Industry

Sustainability in Agribusiness: Power in Partnership

Sustainability rises among agribusiness trends. The U.S. Soybean Export Council enables companies to advance these initiatives.

For generations, farmers have prioritized sustainability. What’s new: the value of on-farm sustainable practices for companies and end-users. Sustainability has evolved and today is a strategic management approach that enables companies to thrive in competitive markets, and U.S. Soy works to support these efforts in the Americas, and across the globe.

According to an FAO Report entitled Regional Overview of Food Security and Nutrition 2021, the number of people living with some hunger increased and is at its highest point since 2000 after a 30% increase just from 2019 to 2020. Sustainable and efficient value chains and diversification of the food system are critical for healthy diets. Companies, farmer organizations, NGOs, and governments must all act together to deliver.

“Our relationship with local communities, regulatory bodies and other collaborators positively changed with the implementation of sustainability practices,” said Oscar Botero, President of Piscicola Botero, one of the largest aquaculture and tilapia producers in Colombia.

Botero was one of many speakers who shared the stage at the U.S. Soy Americas Agribusiness Sustainability Conference, where he explained the company’s sustainability journey as a long-term investment.

“The transition started when I joined my family’s company, and it took at least five years to raise awareness about sustainability,” he said. “It’s ongoing, continuously improving operations, outputs and relationships with the environment and stakeholders.”

How can agribusinesses prioritize sustainability, commercialize sustainable products, and navigate political implications of sustainability strategies? That’s where the power of partnership come in.

“More than a decade ago, the U.S. Soy industry began to take steps to measure our farming practices, so that we could identify areas of progress and use data and our own farmers’ pride of ownership in their family operations to help the international customers of U.S. Soy meet their sustainability goals,” said Jim Sutter, CEO of the U.S. Soybean Export Council (USSEC).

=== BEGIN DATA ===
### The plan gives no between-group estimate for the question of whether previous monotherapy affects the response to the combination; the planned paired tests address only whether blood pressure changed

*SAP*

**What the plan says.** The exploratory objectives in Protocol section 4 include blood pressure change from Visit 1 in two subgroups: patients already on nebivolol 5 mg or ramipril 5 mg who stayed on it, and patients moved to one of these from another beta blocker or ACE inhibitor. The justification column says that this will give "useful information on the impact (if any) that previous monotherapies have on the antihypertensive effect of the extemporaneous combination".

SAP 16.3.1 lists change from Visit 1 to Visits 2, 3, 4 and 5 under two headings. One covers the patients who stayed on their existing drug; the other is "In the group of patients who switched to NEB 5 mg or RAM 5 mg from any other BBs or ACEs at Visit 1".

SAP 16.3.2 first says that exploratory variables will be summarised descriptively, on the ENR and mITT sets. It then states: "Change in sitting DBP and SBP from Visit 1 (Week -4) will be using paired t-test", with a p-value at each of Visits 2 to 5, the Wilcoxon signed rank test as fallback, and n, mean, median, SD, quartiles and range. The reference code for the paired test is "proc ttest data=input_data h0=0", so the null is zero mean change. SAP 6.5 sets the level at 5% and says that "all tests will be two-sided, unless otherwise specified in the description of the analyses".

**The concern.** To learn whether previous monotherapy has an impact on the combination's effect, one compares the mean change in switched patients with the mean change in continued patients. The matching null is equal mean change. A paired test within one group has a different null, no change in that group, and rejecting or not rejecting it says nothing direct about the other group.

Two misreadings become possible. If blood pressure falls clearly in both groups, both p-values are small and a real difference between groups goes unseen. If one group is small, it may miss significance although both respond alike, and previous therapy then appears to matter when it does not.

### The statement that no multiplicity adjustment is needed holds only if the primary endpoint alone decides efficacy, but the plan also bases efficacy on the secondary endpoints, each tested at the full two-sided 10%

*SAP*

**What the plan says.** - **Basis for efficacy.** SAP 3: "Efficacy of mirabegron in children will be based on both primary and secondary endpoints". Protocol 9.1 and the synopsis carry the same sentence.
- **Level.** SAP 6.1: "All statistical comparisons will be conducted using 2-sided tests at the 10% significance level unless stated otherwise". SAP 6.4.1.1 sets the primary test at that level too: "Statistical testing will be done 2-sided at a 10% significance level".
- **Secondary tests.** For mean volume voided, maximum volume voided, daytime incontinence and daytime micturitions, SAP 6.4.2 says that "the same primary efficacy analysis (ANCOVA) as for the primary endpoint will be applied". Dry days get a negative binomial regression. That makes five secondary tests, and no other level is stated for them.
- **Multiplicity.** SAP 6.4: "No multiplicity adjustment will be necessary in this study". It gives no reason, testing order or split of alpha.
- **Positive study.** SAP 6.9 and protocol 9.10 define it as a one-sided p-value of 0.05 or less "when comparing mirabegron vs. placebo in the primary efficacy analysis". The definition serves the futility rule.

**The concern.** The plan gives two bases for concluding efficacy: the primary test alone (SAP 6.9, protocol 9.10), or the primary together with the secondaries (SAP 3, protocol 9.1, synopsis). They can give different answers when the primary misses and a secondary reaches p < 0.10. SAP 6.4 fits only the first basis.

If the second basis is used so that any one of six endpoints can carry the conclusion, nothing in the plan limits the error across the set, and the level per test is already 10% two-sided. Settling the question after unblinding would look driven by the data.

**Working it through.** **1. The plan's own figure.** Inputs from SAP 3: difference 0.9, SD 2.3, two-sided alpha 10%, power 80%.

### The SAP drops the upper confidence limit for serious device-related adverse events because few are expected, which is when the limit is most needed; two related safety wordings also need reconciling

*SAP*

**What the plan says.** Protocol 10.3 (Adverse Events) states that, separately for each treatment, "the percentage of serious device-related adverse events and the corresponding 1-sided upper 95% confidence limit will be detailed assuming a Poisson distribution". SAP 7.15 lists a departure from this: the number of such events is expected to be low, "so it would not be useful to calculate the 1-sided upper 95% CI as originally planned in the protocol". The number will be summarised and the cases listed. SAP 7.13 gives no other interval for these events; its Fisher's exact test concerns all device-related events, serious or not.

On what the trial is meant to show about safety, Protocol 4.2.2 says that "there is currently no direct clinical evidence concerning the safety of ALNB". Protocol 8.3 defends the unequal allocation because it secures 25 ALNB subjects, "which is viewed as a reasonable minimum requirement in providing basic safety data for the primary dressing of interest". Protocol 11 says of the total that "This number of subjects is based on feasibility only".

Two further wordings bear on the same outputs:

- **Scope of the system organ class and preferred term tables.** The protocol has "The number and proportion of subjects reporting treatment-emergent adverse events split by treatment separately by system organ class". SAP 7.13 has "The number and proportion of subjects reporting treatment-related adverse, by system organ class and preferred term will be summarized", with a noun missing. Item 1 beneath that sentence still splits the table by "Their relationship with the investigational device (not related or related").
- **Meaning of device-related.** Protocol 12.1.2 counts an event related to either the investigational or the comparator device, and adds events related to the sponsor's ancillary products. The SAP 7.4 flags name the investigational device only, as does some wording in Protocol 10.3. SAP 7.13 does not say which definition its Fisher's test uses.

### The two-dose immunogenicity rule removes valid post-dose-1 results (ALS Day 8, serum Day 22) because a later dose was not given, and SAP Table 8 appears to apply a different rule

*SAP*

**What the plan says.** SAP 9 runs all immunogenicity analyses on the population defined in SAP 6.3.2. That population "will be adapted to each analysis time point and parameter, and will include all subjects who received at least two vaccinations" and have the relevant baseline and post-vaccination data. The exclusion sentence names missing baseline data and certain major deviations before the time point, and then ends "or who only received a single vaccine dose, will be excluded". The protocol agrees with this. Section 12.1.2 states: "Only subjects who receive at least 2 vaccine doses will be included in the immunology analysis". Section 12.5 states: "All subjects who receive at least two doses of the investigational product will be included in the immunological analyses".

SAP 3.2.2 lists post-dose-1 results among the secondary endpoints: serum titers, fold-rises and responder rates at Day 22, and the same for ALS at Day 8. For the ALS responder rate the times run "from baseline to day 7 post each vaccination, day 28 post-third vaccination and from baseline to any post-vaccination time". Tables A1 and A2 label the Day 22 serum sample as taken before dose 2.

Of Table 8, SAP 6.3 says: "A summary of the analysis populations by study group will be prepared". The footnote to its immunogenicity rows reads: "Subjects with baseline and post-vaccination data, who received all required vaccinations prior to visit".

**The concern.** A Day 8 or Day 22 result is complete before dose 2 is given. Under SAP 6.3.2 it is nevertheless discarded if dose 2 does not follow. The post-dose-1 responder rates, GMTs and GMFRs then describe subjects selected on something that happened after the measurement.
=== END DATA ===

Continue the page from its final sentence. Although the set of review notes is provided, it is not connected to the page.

According to the Field to Market National Indicators Report 2021, since 1980, U.S. Soy farmers have reduced GHG emissions by 42%, improved water use efficiency by 61%, reduced soil erosion by 35%, and increased soy production by 130%. Farmers’ value of sustainable practices and their focus on the environment enable customers of U.S. Soy.

“Thanks to U.S. Soy, we are improving our product offer and marketing campaigns of export products that will land on U.S. retailers’ shelves by mid-2022,” said Leonel González, Procurement Manager, RAGASA, one of Mexico’s leading companies focused on oilseeds and plant based products. “Our success comes from integrating sustainability in the vision, mission and values of our company.”

Byron Urrutia, General Manager, COMAYMA, one of Guatemala’s leading animal feed companies, added that sustainable practices are increasing in demand, and will soon be a basic competitive advantage in the marketplace.

“Sustainability is one of the most important opportunities that USSEC has imprinted in our company,” Urrutia said. “Since our engagement with USSEC, we’ve transitioned our strategy toward sustainability and better met the cooperative values that founded our company.”

Conducted biannually, the U.S. Soy Americas Agribusiness Sustainability Conference, which is partially funded by U.S. Soy farmers, their checkoff and the soy value chain, is the premier event for companies concerned with their future in the marketplace and looking to make strides in sustainable positioning. Sixty industry leaders gathered to explore how sustainability can give them an edge in an increasingly competitive business environment and the solutions U.S. Soy delivers.

“USSEC is helping set a reference for how things are done in the sustainability age, and we are providing multiple tools to elevate our stakeholder businesses,” said Carlos Salinas, USSEC Regional Director for the Americas. “With USSEC’s collaboration, customers are developing markets and meeting local demand using sustainable U.S. Soy. We look forward to deepening the partnerships.”

Attendees at the U.S. Soy Americas Agribusiness Sustainability Conference included top executives in management, marketing, planning, procurement, strategy, sales and sustainability areas from importers, crushers and end-users of U.S. Soy products from the Americas region.

“We are committed to building a sustainability network that services livestock, feed manufacturers and crush industries in the Americas in response to global needs,” said Bustamante, U.S. Soy Marketing Specialist for the Americas with USSEC.

Learn more about sustainability efforts and find upcoming events at ussec.org.

  • Partially funded by U.S. Soy farmers, their checkoff and the soy value chain

Sustainability in Agribusiness: Power in Partnership

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Brandelyn Twellman

Ag Communicator

Missouri

Brandelyn Twellman is a freelance content creator, specializing in writing and social media management in the agricultural industry.